Dig into the history of St Austell Brewery: Meet Paul

W e’re launching a new monthly history segment on our blog, and what better way to introduce it than by speaking to Paul in our archives. We’re delving into the ins and outs of his role to give you a taster of what you can look forward to in the coming months.

What’s your role at St Austell Brewery?

My title is Archivist, although archivist and historian may be more appropriate. 


How long have you been working at St Austell Brewery?

Since February 2022. 


Can you give us a glimpse into your day-to-day? 

My initial task has been to understand what we have in the brewery archives, deciding how best to manage the collection, and ultimately, propose what we do with it going forward. I’ve found that the brewery’s history has been spread all over the building, so one of my first tasks has been to pull everything together. For example, historic brewing journals have been found in cupboards, in offices, in the safe, on display in the museum, in archive boxes, and in open storage – it’s a real treasure hunt. The same applies to other aspects of the collection like bottled beers, awards, photographs, architectural drawings, artwork, and more. 


What do you most enjoy about working for the brewery?

I enjoy the heritage of the brand and by that, I mean stories of the people, the brand, the business, the buildings, and places. Our buildings, for example, have a fascinating story to tell. One such is The Yacht in Penzance, built by St Austell Brewery in 1936 in a remarkable Art Deco style that mirrored that of the Jubilee Pool opposite, echoing the aspirations of the seaside town. Designed by architect Colin Drewitt, the streamlined inn was quite a status symbol and a marker for the growth of the business between the wars. It was a brave investment for the directors of the day who had just spent £50,000 on the acquisition of Ellis & Son on Hayle which came with 30 licensed premises. 


What's your favourite discovery you've made? 

I think the 1885 brewing journal, containing Victorian recipes that were brewed in the old brewery in town, would be my favourite. The journal also mentions the first use of the steam coil, which again was another technological advance deployed by Walter Hicks.

What would you say has been the most significant event in the brewery's history?

Difficult to answer because since 1851, the business has been constantly growing. Of course, there are landmark events like the building of both breweries in the 1860s and 1890s, forming a limited company in 1910, and various business buyouts that brought new inns and hotels to the business. For me, the creation of the Small Batch Brewery has done a huge amount to widen the appeal of the brand, securing it for future generations.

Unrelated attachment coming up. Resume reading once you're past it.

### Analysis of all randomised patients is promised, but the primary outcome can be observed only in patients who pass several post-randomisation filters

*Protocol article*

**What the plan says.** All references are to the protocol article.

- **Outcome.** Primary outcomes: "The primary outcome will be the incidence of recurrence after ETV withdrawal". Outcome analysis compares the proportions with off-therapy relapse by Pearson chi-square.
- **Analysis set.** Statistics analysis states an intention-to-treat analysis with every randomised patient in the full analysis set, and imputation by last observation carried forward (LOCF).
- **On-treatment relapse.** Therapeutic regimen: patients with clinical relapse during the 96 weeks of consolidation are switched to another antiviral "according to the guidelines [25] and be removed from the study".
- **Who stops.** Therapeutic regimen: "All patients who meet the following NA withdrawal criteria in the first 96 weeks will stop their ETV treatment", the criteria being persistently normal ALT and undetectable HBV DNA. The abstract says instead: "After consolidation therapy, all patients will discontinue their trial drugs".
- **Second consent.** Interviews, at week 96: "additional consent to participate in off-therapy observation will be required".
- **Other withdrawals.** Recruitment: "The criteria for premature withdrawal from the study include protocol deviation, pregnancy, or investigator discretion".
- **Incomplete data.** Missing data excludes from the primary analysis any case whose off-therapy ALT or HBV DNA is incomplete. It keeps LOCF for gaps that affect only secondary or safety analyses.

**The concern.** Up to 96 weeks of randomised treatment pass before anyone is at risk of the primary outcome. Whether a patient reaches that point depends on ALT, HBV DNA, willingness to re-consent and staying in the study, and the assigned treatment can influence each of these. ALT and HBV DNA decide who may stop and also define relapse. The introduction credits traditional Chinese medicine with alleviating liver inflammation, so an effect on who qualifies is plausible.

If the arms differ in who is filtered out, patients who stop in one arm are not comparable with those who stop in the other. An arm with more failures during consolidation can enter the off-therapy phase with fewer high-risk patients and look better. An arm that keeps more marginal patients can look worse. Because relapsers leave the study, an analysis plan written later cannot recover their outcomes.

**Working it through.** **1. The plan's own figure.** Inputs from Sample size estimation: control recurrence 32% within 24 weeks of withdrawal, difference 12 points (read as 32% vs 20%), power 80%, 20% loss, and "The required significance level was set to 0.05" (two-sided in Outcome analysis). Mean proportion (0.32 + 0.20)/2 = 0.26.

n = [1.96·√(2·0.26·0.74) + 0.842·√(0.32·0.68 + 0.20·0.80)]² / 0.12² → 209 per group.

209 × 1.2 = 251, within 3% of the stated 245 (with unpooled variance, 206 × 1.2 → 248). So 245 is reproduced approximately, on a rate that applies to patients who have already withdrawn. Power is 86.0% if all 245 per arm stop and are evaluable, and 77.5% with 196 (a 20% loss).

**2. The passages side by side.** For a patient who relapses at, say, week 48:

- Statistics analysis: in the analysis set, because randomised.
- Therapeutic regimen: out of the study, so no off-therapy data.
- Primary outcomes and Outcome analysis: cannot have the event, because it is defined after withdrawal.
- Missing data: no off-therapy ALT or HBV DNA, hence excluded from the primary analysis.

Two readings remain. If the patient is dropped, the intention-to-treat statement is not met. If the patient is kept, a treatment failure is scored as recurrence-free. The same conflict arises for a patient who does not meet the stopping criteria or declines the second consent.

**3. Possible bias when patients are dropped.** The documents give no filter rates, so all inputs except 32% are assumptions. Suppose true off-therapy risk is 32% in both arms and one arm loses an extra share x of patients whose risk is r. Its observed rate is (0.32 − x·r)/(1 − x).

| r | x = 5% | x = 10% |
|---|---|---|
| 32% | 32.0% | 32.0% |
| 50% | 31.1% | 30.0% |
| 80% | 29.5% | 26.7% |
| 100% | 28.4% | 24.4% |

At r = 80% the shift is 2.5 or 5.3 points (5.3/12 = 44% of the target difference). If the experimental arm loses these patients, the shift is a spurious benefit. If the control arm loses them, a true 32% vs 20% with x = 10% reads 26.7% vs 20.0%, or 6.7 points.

What's the strangest artefact you've found in the archives? 

Perhaps not so much strange, but I have been struck by some of the exciting designs of past promotional materials. Some of the beer labels and promotional posters are really quite rousing in terms of reflecting the age and mood of the time. 


What are you most excited about for the future of the archives? 

By getting the archives into order and catalogues fully, we will learn more about the people, places, and buildings that have made this a real stand-out brand in the West Country. What is slightly frustrating is that we do not have many Victorian records of Walter Hicks’ business enterprise, my guess is that much was destroyed in the 1910s after we became a limited company and after the death of the founder. 


What's your most recent pub discovery? 

Having spent 22 years living on the Lanhydrock estate, we have now moved to Probus where the Roseland has become our new playground. So, the Plume of Feathers at Portscatho (acquired in 1921) and the Rising Sun at St Mawes (1930) have become regular haunts. 


And finally, what's your Friday drink of choice? 

Definitely the latest small batch offering. I thought the Platinum Jubilee beer was excellent!